At the start of the Second World War, the Soviet authorities hurriedly evacuated industry and science to the East. Sakharov was transferred to a radio factory in Ashkabad, Turkmenistan, then a munitions factory in Ulyanovsk, before entering a graduate program. In 1948, on the personal order of secret police chief Lavrenti Beria, the counterpart to Oppenheimer’s General Groves, Sakharov was ‘drafted’ to the Arzamas Soviet weapons design facility, the counterpart to the American’s Los Alamos. Eventually, he developed the hydrogen bomb and, in June 1953, received his PhD without defence and was elected to full membership of the Soviet Academy of Sciences. The academicians who voted on his candidacy read his top-secret dossier under watchful eye of the KGB.
In the 1950s, after the death of Stalin and Nikita Khrushchev’s support of a “thaw” in culture and science, Sakharov’s misgivings about nuclear weapons began to harden. A Soviet thermonuclear test in November 1955 killed or injured numerous observers and innocent bystanders scores of kilometres away. Like Oppenheimer, who sought negotiations with the Soviets, not an arms race, Sakharov contemplated both the moral implications of weapons research and the nature of the authoritarian Soviet state. The Bertrand Russell-Albert Einstein Manifesto (July 1955) called for an end to the arms race and led to the Pugwash Movement of scientists for peace, which resonated with Sakharov, though he was denied the right to join. When he sought discussions with officials, he understood they were uninterested in the questions of the morality of WMD. Khrushchev angrily rejected his attempts to interfere, telling him to stay out of politics.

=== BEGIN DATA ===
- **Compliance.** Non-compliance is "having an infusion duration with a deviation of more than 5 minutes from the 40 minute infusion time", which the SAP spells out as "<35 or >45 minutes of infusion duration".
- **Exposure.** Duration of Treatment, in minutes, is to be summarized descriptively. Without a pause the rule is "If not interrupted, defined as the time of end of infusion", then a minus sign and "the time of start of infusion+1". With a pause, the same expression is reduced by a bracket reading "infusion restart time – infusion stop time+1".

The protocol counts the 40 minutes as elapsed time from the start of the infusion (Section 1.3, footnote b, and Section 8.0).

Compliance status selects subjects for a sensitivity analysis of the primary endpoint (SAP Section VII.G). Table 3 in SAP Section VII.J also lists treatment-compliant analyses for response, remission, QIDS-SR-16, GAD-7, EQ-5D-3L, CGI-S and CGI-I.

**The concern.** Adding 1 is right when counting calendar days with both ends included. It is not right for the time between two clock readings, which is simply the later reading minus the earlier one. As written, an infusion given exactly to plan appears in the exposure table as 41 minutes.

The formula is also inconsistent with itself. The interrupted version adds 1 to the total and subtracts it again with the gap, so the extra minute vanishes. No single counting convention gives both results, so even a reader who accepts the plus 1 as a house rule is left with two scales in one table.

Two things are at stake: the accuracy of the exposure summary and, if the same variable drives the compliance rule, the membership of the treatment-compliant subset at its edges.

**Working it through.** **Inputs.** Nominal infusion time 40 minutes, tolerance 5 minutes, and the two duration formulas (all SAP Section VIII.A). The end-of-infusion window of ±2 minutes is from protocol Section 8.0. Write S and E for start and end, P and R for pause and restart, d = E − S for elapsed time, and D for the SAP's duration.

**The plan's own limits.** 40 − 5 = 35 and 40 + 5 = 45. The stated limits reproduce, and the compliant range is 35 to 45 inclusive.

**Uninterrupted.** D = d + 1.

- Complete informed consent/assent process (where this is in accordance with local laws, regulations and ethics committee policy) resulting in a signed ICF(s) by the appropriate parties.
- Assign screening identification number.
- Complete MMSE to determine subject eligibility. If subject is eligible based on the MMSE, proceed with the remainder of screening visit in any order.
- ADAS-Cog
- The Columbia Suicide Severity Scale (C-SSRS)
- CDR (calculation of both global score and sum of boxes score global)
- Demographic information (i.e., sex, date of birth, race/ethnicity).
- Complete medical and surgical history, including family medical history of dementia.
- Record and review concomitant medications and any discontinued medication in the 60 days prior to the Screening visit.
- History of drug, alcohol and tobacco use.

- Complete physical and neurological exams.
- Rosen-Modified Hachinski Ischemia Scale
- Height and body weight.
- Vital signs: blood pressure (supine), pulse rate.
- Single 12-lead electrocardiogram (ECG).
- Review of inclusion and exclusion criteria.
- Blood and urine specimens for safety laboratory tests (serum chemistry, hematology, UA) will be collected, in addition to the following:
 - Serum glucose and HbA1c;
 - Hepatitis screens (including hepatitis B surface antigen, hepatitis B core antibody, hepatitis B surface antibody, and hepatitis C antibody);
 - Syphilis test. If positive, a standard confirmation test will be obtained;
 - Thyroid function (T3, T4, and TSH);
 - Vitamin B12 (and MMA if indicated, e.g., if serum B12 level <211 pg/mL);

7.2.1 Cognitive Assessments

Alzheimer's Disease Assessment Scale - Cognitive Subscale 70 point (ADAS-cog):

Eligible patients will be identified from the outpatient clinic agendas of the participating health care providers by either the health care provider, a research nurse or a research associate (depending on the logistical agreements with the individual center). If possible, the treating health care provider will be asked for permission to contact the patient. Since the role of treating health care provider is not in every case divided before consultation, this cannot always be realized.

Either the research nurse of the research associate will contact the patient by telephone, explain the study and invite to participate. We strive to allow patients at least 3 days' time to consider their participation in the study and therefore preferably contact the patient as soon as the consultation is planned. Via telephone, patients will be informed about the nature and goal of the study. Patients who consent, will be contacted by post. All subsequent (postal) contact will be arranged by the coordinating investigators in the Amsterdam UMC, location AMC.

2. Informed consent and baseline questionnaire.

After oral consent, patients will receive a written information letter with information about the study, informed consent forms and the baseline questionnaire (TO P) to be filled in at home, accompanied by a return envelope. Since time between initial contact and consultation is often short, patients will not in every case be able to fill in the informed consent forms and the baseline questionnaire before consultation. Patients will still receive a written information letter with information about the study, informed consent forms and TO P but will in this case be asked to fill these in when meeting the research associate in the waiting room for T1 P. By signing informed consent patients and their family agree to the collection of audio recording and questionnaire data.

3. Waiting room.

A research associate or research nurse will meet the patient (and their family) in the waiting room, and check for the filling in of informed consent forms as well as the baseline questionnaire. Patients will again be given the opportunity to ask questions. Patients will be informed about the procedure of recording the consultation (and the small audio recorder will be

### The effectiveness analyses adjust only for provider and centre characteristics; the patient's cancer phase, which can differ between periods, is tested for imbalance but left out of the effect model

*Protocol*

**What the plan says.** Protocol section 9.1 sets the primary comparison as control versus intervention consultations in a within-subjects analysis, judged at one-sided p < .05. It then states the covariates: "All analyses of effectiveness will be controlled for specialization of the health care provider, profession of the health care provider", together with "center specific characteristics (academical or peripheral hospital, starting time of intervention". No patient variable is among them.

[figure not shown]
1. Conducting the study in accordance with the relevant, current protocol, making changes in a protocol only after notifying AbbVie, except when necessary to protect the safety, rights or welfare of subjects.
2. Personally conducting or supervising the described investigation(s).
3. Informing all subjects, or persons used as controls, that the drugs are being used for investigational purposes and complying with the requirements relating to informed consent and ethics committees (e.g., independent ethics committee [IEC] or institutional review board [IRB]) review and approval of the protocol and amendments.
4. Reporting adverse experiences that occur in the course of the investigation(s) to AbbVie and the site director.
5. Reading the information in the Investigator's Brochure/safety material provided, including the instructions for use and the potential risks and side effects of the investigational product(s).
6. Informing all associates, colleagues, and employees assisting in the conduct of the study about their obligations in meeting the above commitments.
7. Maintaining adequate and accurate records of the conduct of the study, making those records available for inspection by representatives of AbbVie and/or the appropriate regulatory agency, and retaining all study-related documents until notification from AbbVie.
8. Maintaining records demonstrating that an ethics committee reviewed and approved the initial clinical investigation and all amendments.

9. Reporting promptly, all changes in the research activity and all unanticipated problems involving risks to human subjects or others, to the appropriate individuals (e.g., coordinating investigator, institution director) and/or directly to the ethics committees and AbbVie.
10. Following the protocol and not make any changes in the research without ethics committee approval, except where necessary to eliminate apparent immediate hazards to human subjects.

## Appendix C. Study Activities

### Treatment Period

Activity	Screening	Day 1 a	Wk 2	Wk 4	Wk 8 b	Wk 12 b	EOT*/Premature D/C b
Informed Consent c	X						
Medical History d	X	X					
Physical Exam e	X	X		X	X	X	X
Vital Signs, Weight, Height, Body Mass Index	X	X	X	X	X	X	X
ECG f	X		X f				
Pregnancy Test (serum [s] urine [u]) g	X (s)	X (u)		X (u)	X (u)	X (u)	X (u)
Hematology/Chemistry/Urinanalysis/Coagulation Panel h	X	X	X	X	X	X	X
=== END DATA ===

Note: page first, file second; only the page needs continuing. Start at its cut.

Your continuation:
Sakharov, however, had long abandoned any diffidence about his relations to the state, and turned his attention fearlessly to human rights, reading underground literature voraciously. When in 1966, as part of a crackdown on dissent, Leonid Brezhnev ordered a Stalinist-style show trial of authors Andrei Sinyavsky and Yuli Daniel on charges of anti-Soviet activity, Sakharov publicly supported them. Over the next fifteen years, he became a prominent dissident. He wrote an appeal to society to democratise – Thoughts on Progress, Peaceful Coexistence and Intellectual Freedom (April 1968) – which soon fell into the hands of the KGB head Yuri Andropov.